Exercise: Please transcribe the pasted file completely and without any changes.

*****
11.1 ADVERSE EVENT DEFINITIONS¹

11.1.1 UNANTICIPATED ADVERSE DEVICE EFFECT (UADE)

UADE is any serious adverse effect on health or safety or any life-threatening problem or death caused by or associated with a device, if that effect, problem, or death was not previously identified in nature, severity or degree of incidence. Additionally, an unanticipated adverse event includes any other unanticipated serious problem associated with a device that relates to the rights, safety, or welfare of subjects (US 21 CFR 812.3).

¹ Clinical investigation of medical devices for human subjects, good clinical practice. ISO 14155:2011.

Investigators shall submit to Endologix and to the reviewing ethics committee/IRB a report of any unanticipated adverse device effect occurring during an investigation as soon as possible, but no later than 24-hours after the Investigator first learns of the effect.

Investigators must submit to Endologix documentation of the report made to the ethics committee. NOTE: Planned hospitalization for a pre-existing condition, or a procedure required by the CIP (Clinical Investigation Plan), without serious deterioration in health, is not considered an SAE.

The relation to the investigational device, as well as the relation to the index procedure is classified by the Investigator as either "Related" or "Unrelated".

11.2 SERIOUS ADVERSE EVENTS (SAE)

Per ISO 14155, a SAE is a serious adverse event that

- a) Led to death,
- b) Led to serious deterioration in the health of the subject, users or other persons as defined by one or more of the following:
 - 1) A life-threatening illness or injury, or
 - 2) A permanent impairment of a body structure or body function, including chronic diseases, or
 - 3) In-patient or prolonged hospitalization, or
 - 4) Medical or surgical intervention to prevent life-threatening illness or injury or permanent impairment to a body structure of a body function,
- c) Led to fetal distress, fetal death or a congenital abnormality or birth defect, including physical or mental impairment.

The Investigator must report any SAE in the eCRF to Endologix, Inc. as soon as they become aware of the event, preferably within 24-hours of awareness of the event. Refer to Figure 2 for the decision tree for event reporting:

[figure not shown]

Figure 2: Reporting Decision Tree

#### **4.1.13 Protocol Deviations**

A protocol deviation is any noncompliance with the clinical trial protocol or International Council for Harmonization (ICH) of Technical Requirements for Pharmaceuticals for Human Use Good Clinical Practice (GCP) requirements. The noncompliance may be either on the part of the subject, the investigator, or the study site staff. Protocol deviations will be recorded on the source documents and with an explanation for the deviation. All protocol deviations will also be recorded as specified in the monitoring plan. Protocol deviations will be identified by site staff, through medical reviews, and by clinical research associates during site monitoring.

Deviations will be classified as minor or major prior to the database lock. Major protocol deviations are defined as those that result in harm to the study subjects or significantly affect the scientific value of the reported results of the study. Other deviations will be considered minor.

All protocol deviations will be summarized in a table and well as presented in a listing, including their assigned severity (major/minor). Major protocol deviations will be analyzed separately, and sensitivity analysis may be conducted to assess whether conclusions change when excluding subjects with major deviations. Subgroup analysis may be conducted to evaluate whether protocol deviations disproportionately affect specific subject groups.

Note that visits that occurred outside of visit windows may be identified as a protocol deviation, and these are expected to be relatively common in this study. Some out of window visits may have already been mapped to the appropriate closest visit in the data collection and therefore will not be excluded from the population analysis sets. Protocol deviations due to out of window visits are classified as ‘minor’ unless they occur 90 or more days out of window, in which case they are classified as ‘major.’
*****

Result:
11.1 ADVERSE EVENT DEFINITIONS¹

11.1.1 UNANTICIPATED ADVERSE DEVICE EFFECT (UADE)

UADE is any serious adverse effect on health or safety or any life-threatening problem or death caused by or associated with a device, if that effect, problem, or death was not previously identified in nature, severity or degree of incidence. Additionally, an unanticipated adverse event includes any other unanticipated serious problem associated with a device that relates to the rights, safety, or welfare of subjects (US 21 CFR 812.3).

¹ Clinical investigation of medical devices for human subjects, good clinical practice. ISO 14155:2011.

Investigators shall submit to Endologix and to the reviewing ethics committee/IRB a report of any unanticipated adverse device effect occurring during an investigation as soon as possible, but no later than 24-hours after the Investigator first learns of the effect.

Investigators must submit to Endologix documentation of the report made to the ethics committee. NOTE: Planned hospitalization for a pre-existing condition, or a procedure required by the CIP (Clinical Investigation Plan), without serious deterioration in health, is not considered an SAE.

The relation to the investigational device, as well as the relation to the index procedure is classified by the Investigator as either "Related" or "Unrelated".

11.2 SERIOUS ADVERSE EVENTS (SAE)

Per ISO 14155, a SAE is a serious adverse event that

- a) Led to death,
- b) Led to serious deterioration in the health of the subject, users or other persons as defined by one or more of the following:
 - 1) A life-threatening illness or injury, or
 - 2) A permanent impairment of a body structure or body function, including chronic diseases, or
 - 3) In-patient or prolonged hospitalization, or
 - 4) Medical or surgical intervention to prevent life-threatening illness or injury or permanent impairment to a body structure of a body function,
- c) Led to fetal distress, fetal death or a congenital abnormality or birth defect, including physical or mental impairment.

The Investigator must report any SAE in the eCRF to Endologix, Inc. as soon as they become aware of the event, preferably within 24-hours of awareness of the event. Refer to Figure 2 for the decision tree for event reporting:

[figure not shown]

Figure 2: Reporting Decision Tree

#### **4.1.13 Protocol Deviations**

A protocol deviation is any noncompliance with the clinical trial protocol or International Council for Harmonization (ICH) of Technical Requirements for Pharmaceuticals for Human Use Good Clinical Practice (GCP) requirements. The noncompliance may be either on the part of the subject, the investigator, or the study site staff. Protocol deviations will be recorded on the source documents and with an explanation for the deviation. All protocol deviations will also be recorded as specified in the monitoring plan. Protocol deviations will be identified by site staff, through medical reviews, and by clinical research associates during site monitoring.

Deviations will be classified as minor or major prior to the database lock. Major protocol deviations are defined as those that result in harm to the study subjects or significantly affect the scientific value of the reported results of the study. Other deviations will be considered minor.

All protocol deviations will be summarized in a table and well as presented in a listing, including their assigned severity (major/minor). Major protocol deviations will be analyzed separately, and sensitivity analysis may be conducted to assess whether conclusions change when excluding subjects with major deviations. Subgroup analysis may be conducted to evaluate whether protocol deviations disproportionately affect specific subject groups.

Note that visits that occurred outside of visit windows may be identified as a protocol deviation, and these are expected to be relatively common in this study. Some out of window visits may have already been mapped to the appropriate closest visit in the data collection and therefore will not be excluded from the population analysis sets. Protocol deviations due to out of window visits are classified as ‘minor’ unless they occur 90 or more days out of window, in which case they are classified as ‘major.’